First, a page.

People generally think of teeth as being white. But tooth enamel can be many different shades. Over time, tooth enamel can change color or become stained. There are many reasons why teeth become discolored:
- genetics—tooth color can run in the family
- injury to the teeth
- medicines, such as some antibiotics
- tobacco use
- contact with stain-causing food and drinks over time (such as berries, sauces, coffee, cola, black tea, and red wine)
- getting too much fluoride while teeth are developing
If your teeth are discolored, tooth whitening may help. “Whitening” is any process that can make teeth look whiter. It may be safely done at home or in a dental office.
Options for whitening your teeth
Tooth-whitening options range from gentle surface whiteners to stronger ones that can also remove deeper stains. There are many different types of tooth whitening products. They fall into three main types:
Home-use whiteners come from your dentist or are sold over the counter. They can be applied with trays, strips, a rinse, or a brush. They usually contain a chemical called peroxide, which gets below the surface to lighten tooth enamel. Home-use whiteners are meant to be used over days or weeks. It is best to consult your dentist before whitening your teeth.
Your dentist may make special whitening trays for your upper and lower teeth. You put the whitening gel in the trays and wear them for short times during the day or overnight. Your dentist will tell you how long to wear them. If you wear the trays for too long, the peroxide in the gel can irritate your teeth.
In-office whitening is done in the dental office. In-office whiteners are much stronger than whitening toothpastes and home-use whiteners, since they have more peroxide. They can change the color of your teeth faster than the other methods.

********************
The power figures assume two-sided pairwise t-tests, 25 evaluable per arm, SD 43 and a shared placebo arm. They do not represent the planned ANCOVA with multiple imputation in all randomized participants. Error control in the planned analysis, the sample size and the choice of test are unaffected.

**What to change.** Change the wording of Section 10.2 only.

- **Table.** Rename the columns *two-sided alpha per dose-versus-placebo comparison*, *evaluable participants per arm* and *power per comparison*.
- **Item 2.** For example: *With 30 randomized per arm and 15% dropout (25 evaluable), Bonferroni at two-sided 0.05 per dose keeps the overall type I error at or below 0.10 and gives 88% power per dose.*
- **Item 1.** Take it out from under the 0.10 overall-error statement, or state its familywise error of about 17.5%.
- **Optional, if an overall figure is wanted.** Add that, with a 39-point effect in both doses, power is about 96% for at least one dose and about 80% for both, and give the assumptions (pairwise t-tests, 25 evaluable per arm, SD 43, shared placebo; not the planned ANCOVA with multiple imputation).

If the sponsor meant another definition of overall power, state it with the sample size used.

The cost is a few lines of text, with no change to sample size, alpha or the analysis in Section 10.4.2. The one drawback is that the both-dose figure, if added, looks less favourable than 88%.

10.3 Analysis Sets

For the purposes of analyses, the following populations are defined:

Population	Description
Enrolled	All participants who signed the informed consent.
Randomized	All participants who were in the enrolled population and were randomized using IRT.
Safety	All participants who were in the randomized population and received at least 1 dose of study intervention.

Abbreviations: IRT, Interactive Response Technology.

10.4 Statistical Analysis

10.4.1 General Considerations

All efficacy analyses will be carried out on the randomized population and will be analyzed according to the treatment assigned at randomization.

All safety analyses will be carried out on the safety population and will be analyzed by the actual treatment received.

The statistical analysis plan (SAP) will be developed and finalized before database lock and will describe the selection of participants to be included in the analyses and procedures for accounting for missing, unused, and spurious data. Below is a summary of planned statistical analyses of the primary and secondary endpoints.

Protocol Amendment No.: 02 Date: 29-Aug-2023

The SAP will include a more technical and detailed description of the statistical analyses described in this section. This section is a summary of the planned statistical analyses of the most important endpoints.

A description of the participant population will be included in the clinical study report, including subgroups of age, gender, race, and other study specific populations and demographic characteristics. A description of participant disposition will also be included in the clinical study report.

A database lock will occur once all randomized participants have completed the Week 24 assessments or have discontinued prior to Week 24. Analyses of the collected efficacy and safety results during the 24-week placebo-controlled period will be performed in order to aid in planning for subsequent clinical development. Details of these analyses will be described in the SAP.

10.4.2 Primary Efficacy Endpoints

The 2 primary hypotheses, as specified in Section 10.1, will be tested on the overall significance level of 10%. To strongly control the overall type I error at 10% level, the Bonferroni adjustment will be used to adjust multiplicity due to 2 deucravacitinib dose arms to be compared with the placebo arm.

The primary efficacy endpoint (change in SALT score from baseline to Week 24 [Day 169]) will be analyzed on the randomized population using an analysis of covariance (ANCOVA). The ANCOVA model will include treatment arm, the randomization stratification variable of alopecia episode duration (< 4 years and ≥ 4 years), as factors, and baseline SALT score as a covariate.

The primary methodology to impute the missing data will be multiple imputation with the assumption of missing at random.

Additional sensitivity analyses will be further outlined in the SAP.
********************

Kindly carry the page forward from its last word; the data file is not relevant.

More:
The in-office whitening is usually done in about one hour. To help protect the mouth from the peroxide, the patient’s gum tissues are covered either with a thin sheet of rubber or a protective gel. Sometimes a light or laser is used with the peroxide.
Before in-office whitening
After in-office whitening
Before-and-after whitening photos courtesy of Dr. Victor H. Burdick.
For a few days after treatment, your teeth may be sensitive to very hot or cold temperatures. Whitening may also irritate the gums for a short time. If the side effects do not go away after a few days, see your dentist.
To avoid harming your teeth and gums, always follow the product directions and any instructions from your dentist. If your teeth become very sensitive or you get sores in your mouth, stop using in-home products and call your dentist.
There is such a thing as too much whitening. Do not use whitening products for longer than advised in the product directions or by your dentist. Overwhitening can cause severe discomfort to your teeth and gums. Too much whitening can even harm your tooth enamel.
It’s not for everyone
Tooth whitening is not a good choice for all people. If your gums have pulled away from the teeth in some places, whitening may irritate these areas. If you have tooth decay or gum disease, your dentist may recommend that these be treated before whitening. Also, the color of fillings, crowns, and some stains cannot be changed by tooth whitening.
So talk to your dentist about tooth whitening before you begin. He or she will do an oral exam to find out if tooth whitening is right for you.
Keep your teeth white
Newly whitened teeth may stain more easily. To keep your teeth white as long as possible, avoid tobacco and stain-causing food and drinks for several days after whitening. Keep in mind that teeth usually return to their original shade over time. But if you steer clear of tobacco and large amounts of stain-causing food and drinks, your teeth may stay bright for several years.
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